Real or not real? This is the question we need to ask ourselves when it comes to any belief surrounding eating disorders. This certainly isn’t the easiest thing, given how stigmatized eating disorders are. My hope is that this post will help you distinguish between the truths and lies.
REAL – Eating disorders don’t discriminate. When you’re asked to think of someone with an eating disorder, most likely you picture a white, adolescent or early adulthood middle or upper class woman who is stick thing. This image, although true for some, is not true for all. Eating disorder sufferers can be any race, body type, gender, sexual orientation, age, and socioeconomic background.
NOT REAL – You can determine if someone has an eating disorder and how “sick” they are just by looking at them. While there are some physical symptoms (dry skin, swollen cheeks, hair loss, brittle nails, bags under eyes, etc.), in general people with eating disorders look no different than anyone else. We are not all emaciated, and, in fact, most are within the “normal/healthy” range. Body weight and type is no determining factor. You can die from an eating disorder at any size. Even if you never get medically unstable, living each day with an ED is slowly killing you anyways. How sick, or severe the sickness is, is not something you can tell by appearance.
REAL – Treatment is essential to recovery. Just 1 in 10 people with eating disorders ever get treatment for them. Let that sink in a bit. If we were talking about cancer, diabetes, or basically any other illness, this fact would be considered outrageous. Just as treatment is necessary for any other disease its true for eating disorder recovery. Without treatment, most have no chance at all of recovering.
NOT REAL – Body image is the sole cause of eating disorders. Yes, body image can and does play a huge role for plenty of people with EDs. This is far from the only factor in the development of the disorders, however. There are so many possible underlying issues or situations including, but certainly not limited to depression, anxiety, abuse, self-harm, trauma, genetics, low self-esteem, perfectionism, dieting and stress.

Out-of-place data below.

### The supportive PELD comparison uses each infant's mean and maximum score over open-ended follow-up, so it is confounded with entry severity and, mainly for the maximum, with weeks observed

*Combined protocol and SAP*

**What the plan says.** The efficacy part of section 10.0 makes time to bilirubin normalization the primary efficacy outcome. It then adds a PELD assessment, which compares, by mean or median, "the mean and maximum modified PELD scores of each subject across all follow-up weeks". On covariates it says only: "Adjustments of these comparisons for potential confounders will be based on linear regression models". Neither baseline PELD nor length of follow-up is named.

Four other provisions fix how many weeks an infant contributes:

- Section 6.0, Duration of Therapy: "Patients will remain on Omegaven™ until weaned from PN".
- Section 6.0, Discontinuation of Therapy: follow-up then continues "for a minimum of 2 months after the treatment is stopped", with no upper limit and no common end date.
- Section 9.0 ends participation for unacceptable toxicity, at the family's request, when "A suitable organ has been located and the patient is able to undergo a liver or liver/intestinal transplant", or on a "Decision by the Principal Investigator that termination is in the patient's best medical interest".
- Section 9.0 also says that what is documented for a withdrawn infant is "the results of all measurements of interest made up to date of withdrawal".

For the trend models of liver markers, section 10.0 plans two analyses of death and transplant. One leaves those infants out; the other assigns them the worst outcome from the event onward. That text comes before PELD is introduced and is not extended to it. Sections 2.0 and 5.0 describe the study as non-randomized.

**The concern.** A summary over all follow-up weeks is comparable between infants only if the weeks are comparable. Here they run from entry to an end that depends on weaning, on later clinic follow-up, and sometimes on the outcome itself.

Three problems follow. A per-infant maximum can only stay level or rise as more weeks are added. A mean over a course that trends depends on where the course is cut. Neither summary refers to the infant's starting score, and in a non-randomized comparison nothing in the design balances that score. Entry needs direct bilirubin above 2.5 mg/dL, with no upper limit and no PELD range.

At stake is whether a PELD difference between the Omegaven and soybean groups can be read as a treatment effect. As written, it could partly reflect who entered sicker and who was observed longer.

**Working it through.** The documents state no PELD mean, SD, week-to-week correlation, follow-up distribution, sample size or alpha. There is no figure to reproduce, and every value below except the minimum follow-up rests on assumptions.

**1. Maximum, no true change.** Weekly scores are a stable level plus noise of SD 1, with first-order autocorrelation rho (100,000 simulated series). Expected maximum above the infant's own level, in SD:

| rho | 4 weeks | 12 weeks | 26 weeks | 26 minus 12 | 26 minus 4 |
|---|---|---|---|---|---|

REAL – Eating disorders are deadly. Around 20% of people diagnosed with eating disorders will die from either suicide or complications from the disorder. We lose someone to an eating disorder every 69 minutes, 23 people a day.
NOT REAL – Eating disorders go away after the bare minimum amount of treatment. Eating disorders simply don’t vanish that easily. We’ve had some treatment and therefor are expected to go back to a healthy relationship with food. Recovery takes so much more effort. It can be a very long time until you’re at a healthy place again, and that’s okay.
REAL – Eating disorders are NOT a choice. I really don’t understand why people would even consider for a moment that those with eating disorders would ever consciously choose to live that way. Its miserable, time-consuming, harmful to your body, and consumes you, leaving no room for anything in your life. Why would anyone pick that kind of life?
Please try to take this information with you. Everyone knows someone affected by an eating disorder and these truths and falsities will shape your interactions with them in a positive way.